Under pressure Robinson hopes off-season changes will lead the Wanderers back to the finals
The 2020-21 season for the Western Sydney Wanderers and Carl Robinson was nothing short of an enormous disappointment.
Off the back of poaching the Welshman from the struggling Newcastle Jets, fans expected big things in Wanderland; a finals birth at the minimum, a run for silverware at the most.
Yet come season's end, the Wanderers sat in 8th, four points off the top six and with a manager publicly criticising the quality of the leadership within the team.
Their performances were largely inconsistent, and certain individuals were underwhelming.
The team's defence was often undoing the good work going forward.
Some sections of a Wanderer's fanbase starved of success were calling for a change in the dugout.
But CEO John Tsatsimas and owner Paul Lederer have kept faith in Robinson, allowing him to clear out the deadwood and bring in more players that fit his philosophy.
Except for Bruce Kamau, whose brilliant performances saw him move overseas, and Socceroo Mitch Duke, whose loan expired, the Wanderers have shifted on several underperformers.
Dylan McGowan, Jordon Mutch, Nicolai Muller, and Patrick Ziegler promised to produce much more than they ultimately did.
Multiple players with A-League experience and pedigree, Rhys Williams, Adama Traore, Terry Antonis and Dimitri Petratos, will wear the Red and Black hoops this season.
To complement this, foreigners Keijiro Ogawa, Tomer Hemed and Tomas Mejias have signed, adding experience and quality to the side.
Many of these signings look highly promising.
The signing of Williams, who has captained Middlesborough, played for the Socceroos, and won titles with the Melbourne Victory, will go a long way in filling the leadership void alluded to by Robinson.
Williams has been named captain for the upcoming season.
At face value, at least, the signings appear to have significantly improved the depth and balance of a squad accused of being top-heavy and having too big a drop off in quality between the starters and rotation players.
However, the personnel introduced and their arrival is Robinson's ploy to alleviate two problems that plagued the Wanderers last season.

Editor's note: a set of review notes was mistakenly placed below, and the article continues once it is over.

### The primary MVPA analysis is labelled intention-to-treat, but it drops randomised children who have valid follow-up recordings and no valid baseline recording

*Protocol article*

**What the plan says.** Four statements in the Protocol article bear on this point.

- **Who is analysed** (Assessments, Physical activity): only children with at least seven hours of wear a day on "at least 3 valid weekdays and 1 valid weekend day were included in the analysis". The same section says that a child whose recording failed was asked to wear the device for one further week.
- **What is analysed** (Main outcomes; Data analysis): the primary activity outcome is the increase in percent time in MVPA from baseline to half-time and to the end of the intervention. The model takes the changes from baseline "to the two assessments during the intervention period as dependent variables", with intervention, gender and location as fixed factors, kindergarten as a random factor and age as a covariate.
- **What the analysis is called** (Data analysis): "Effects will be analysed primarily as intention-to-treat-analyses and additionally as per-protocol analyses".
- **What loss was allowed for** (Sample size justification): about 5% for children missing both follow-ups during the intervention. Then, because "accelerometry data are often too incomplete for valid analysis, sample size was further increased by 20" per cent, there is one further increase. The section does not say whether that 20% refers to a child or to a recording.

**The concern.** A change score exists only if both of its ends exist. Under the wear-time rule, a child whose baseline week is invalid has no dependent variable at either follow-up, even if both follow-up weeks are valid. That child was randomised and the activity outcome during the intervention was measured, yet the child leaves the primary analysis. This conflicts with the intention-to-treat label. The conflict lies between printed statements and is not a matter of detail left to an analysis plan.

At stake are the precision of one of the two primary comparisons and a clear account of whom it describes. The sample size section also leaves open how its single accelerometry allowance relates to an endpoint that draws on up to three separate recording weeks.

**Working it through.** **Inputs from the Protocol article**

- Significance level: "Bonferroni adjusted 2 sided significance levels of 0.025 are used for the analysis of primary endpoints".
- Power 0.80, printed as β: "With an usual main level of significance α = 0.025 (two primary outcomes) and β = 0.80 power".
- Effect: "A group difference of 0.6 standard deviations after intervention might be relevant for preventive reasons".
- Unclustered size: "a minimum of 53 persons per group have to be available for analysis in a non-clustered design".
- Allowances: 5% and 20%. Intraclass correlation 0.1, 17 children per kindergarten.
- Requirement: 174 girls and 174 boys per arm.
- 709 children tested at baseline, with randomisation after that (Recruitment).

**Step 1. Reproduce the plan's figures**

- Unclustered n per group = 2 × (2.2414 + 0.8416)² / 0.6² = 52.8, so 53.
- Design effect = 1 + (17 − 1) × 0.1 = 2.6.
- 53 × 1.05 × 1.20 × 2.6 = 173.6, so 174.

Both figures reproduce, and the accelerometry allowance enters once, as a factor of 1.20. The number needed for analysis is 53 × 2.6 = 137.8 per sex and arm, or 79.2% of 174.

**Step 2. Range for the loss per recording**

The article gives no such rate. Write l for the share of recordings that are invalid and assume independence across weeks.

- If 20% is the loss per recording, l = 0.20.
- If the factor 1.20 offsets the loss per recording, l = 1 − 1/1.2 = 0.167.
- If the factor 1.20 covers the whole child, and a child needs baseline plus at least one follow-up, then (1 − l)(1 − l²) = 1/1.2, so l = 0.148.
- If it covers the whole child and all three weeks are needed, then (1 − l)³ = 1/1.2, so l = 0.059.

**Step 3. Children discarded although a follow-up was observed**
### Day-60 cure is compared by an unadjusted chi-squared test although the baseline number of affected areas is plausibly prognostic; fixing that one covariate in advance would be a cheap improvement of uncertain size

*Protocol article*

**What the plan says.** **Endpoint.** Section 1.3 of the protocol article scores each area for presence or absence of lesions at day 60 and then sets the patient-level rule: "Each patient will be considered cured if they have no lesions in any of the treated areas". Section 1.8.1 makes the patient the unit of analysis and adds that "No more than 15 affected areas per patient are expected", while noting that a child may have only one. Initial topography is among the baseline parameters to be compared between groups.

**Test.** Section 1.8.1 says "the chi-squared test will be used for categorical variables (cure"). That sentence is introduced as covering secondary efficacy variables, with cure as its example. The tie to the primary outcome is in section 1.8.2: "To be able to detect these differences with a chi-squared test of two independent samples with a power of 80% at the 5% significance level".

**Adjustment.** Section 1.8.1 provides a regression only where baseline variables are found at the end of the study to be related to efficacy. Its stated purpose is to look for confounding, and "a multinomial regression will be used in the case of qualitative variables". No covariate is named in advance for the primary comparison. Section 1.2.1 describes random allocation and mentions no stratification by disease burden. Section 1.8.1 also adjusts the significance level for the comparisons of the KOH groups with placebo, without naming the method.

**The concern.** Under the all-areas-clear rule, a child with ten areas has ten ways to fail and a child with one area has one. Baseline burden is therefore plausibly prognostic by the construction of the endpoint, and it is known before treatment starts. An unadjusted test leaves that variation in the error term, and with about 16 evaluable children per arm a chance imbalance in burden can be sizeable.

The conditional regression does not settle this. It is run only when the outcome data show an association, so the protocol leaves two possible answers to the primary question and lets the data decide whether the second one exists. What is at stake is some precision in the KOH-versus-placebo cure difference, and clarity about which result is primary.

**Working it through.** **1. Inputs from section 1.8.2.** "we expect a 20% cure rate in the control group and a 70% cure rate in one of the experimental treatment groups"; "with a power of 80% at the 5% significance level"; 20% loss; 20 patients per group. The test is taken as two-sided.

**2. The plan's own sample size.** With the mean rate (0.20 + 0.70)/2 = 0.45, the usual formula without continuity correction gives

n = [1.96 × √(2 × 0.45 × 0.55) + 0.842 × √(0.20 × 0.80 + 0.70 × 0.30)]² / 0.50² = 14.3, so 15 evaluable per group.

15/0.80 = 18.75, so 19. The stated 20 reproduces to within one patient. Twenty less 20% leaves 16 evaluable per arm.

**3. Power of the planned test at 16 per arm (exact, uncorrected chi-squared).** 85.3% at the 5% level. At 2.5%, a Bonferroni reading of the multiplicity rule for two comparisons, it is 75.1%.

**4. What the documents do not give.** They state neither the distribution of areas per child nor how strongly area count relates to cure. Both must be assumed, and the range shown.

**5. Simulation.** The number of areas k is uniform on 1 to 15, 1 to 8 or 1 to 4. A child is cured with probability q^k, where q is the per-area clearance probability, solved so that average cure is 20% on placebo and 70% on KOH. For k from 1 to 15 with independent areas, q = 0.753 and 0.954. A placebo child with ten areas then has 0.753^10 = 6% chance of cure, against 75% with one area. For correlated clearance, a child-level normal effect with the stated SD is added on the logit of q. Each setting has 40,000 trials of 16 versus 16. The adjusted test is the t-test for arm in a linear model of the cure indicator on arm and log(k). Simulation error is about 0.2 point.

Firstly - apart from Ogawa and Mejias - the Wanderers' recruits have had a full pre-season to speed, gel with their new teammates, and adjust to Robinson's tactical style.
Contrastingly, players who Robinson signed to be key cogs in the team last season joined just before or during the season.
The impact of this was particularly evident with the struggles of Bernie Ibini and James Troisi.
Both players were supposed to combine in attack and fire the Wanderers to success.
But they struggled to gel with their new teammates and were short on fitness due to their shortened pre-season.
Another change that fans in Parramatta should expect is some variation in the tactics.
A common criticism of Robinson's Wanderers last season was their tactical setup.
Often deploying a 3-5-2, they were often outnumbered in midfield, and teams exploited the spaces behind the marauding wingbacks.
There was an occasional deviation from the setup, most notably in the 3-2 derby success over Sydney FC, where Robinson employed a defensive 4-2-3-1.
But for much of the season, the Wanderers ran with a system that left them vulnerable on the counter-attack.
However, it appears that Robinson has recognised the need for variation in the Wanderers set up.
In an interview with Kick360, he stated that the new signings enable the Wanderers to "be more tactically flexible and to play with both a back three and four".
In pre-season, it appears that the Wanderers have opted for different variations of four at the back formations and occasionally reverting to the shape seen last season.
Their first official hit out in the FFA Cup last Wednesday saw a 4-3-3 type formation used.
Perhaps this may be the tactical setup seen most often in the upcoming season.
This change seems sensible, as the extra man in midfield means that the Wanderers are less likely to be outnumbered in that area of the pitch.
The inclusion of a holding midfielder will protect the back four and allow exciting young fullbacks like Tate Russell and Thomas Aquilina to bomb forward and influence attacks.
Overall, it appears that Robinson has taken steps to fix the key issues that plagued the team last season.
On paper, at least, he finally has the Wanderers set up to reach the heights that their fans expect.
Coach and players alike are adamant that the goal is to win the championship.
It may be too soon to overthrow the new juggernaut that is Melbourne City.
Still, a top-four finish is more than achievable, and qualifying for the finals is the bare minimum.
All concerned with the Wanderers know that the club is under the most pressure going into the season.
They have underachieved for too long.
After the grandiose promises last season, trust between the fans and club has been eroded somewhat.
This season is the club's 10th, yet they have missed the finals for four seasons in a row.
Another poor season could see many fans lose faith in the team for good.
Robinson also knows that his managerial career in Australia is potentially at stake.
After his controversial departure from Newcastle, his first season in Western Sydney has made many question his ability.
If the Welshman cannot walk the walk, other Australian clubs may not take a chance on him again.
Everyone at the Wanderers, from coach to players to fans, is hoping that the changes implemented by Robinson finally strike the right chord and take the Wanderers back to their glory days.
Another season of woe could not only be one too many for Robinson but the Wanderers as a whole.